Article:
|Photo by LDS Media Library|
I really enjoyed The Welcoming Door. It was refreshing to touch on topics that are bigger than LDS culture, while still integral in LDS culture. Jeshua was written to be a very real, but good, perfect Jesus. I liked that He was so real, the moments when He got hurt, or seemed to almost be frustrated because it made his goodness and divinity even more beautiful in near contrast. What I liked most though, was the fact that in each parable there was more to the story after the parable ends in the scriptures.
One of the most obvious examples is the Good Samaritan story. True, everything occurred to fundamentally maintain the structure of the parable, but it doesn't end there. Achish isn't just the antagonist, some random force of misfortune. In Kemp's version of the story, it is as much a journey of redemption for him as it is for the merchant. In fact, it rather struck me that although from the perspective of a parable, we are trying to follow the Good Samaritan's example, the people who significantly changed were not the Samaritan. This made me feel the reality of layers that exist in parables. Even with just scriptural parables we know there are many layers of meaning, but add a narrative and the implications go crazy. I really enjoyed that aspect.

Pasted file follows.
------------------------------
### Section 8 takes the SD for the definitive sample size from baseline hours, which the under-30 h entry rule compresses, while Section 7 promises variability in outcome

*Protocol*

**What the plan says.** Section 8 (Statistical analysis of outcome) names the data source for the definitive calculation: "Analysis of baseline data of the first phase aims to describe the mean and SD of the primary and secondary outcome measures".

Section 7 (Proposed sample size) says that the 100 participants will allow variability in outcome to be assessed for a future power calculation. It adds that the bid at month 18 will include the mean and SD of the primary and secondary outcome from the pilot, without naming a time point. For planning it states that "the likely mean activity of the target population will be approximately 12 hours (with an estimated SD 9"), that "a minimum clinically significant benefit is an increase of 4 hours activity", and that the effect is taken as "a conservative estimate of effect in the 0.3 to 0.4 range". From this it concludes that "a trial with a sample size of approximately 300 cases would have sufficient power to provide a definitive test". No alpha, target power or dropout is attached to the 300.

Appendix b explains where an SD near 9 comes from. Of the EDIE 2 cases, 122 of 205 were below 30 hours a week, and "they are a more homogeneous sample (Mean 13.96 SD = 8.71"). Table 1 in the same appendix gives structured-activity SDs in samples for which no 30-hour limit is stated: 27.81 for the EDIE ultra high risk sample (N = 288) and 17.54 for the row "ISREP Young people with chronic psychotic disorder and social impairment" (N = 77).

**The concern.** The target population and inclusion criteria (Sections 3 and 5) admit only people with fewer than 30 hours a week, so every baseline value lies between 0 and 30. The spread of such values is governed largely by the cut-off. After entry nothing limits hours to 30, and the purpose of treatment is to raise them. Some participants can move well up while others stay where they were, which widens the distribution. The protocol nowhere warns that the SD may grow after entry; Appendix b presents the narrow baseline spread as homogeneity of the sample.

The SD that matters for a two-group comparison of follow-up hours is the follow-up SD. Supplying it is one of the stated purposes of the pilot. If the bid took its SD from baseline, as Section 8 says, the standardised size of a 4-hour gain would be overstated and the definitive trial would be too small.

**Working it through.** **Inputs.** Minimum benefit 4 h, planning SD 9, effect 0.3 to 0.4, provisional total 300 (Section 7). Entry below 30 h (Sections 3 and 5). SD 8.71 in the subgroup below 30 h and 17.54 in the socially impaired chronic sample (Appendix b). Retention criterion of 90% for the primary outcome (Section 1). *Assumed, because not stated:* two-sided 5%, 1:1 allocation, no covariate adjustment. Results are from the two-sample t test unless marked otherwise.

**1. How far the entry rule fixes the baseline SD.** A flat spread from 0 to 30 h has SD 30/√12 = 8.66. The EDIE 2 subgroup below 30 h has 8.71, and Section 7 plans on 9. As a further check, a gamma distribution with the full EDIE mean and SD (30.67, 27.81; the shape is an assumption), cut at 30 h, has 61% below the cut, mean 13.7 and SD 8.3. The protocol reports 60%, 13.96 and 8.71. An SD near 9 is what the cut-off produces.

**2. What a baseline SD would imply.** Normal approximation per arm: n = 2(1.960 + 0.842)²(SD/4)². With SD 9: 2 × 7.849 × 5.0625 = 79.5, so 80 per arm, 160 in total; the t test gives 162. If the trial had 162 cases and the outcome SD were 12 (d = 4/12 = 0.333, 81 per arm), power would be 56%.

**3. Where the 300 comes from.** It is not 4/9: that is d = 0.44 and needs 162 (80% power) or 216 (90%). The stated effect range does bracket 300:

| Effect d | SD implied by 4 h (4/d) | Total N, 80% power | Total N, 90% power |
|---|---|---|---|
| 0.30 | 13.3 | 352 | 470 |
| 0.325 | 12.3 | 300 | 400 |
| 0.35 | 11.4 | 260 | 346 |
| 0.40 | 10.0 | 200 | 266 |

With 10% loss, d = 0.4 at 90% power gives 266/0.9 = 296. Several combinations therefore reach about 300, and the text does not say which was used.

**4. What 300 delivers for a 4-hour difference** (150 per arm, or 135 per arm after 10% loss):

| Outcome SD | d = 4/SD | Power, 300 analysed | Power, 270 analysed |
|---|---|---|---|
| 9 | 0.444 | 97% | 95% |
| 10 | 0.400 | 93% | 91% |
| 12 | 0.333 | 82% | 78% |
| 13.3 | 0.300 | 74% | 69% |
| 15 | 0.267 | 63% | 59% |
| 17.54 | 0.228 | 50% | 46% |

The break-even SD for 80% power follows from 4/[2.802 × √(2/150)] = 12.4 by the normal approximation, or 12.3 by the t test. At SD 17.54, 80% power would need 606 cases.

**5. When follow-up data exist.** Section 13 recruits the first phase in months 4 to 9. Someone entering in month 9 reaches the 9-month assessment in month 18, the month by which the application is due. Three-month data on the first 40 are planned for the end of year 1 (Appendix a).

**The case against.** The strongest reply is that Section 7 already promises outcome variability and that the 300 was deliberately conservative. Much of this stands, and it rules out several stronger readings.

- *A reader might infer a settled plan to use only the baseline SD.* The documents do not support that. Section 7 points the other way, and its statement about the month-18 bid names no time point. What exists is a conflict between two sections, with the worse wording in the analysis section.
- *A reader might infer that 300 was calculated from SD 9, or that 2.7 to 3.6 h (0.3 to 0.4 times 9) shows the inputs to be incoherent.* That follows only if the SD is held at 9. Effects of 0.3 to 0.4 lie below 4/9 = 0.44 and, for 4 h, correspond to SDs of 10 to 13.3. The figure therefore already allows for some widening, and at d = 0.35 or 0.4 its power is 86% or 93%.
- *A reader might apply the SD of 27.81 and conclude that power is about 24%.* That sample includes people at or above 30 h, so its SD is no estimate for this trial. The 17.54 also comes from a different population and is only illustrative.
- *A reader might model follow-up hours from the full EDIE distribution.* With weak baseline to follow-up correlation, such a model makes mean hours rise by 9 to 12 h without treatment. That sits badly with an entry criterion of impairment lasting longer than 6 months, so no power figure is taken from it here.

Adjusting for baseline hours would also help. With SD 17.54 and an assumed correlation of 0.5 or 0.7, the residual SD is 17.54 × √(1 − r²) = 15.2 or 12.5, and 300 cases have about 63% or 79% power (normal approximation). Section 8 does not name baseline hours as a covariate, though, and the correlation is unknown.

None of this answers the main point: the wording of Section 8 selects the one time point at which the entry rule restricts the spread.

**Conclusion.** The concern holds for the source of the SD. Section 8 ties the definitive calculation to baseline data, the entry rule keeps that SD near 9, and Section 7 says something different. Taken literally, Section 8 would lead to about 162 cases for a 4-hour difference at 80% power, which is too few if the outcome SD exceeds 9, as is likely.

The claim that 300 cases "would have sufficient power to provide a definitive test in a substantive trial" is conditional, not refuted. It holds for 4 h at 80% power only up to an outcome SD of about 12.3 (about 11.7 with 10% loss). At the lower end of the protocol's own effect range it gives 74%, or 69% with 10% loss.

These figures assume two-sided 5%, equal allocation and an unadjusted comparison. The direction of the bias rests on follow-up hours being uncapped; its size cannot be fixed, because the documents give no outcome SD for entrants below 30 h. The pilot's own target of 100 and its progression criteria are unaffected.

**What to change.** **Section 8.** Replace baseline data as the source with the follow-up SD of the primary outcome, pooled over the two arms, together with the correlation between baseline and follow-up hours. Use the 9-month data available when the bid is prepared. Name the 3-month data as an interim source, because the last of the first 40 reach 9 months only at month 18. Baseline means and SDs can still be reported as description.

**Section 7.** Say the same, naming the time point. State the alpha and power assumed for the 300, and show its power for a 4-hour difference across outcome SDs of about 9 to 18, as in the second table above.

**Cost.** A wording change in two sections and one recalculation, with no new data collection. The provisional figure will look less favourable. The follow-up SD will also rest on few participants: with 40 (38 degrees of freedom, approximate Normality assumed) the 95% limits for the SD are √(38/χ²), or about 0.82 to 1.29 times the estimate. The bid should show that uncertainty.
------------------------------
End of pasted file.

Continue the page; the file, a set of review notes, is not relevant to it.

Finally, although the stories themselves were delightful, I really appreciated having them end, not with the conclusion of the story itself, but with the moment Christ uses the story in His ministry. This helped connect me back to the scriptural and historical context, making the scriptures feel situated in a reality and time frame I am a part of.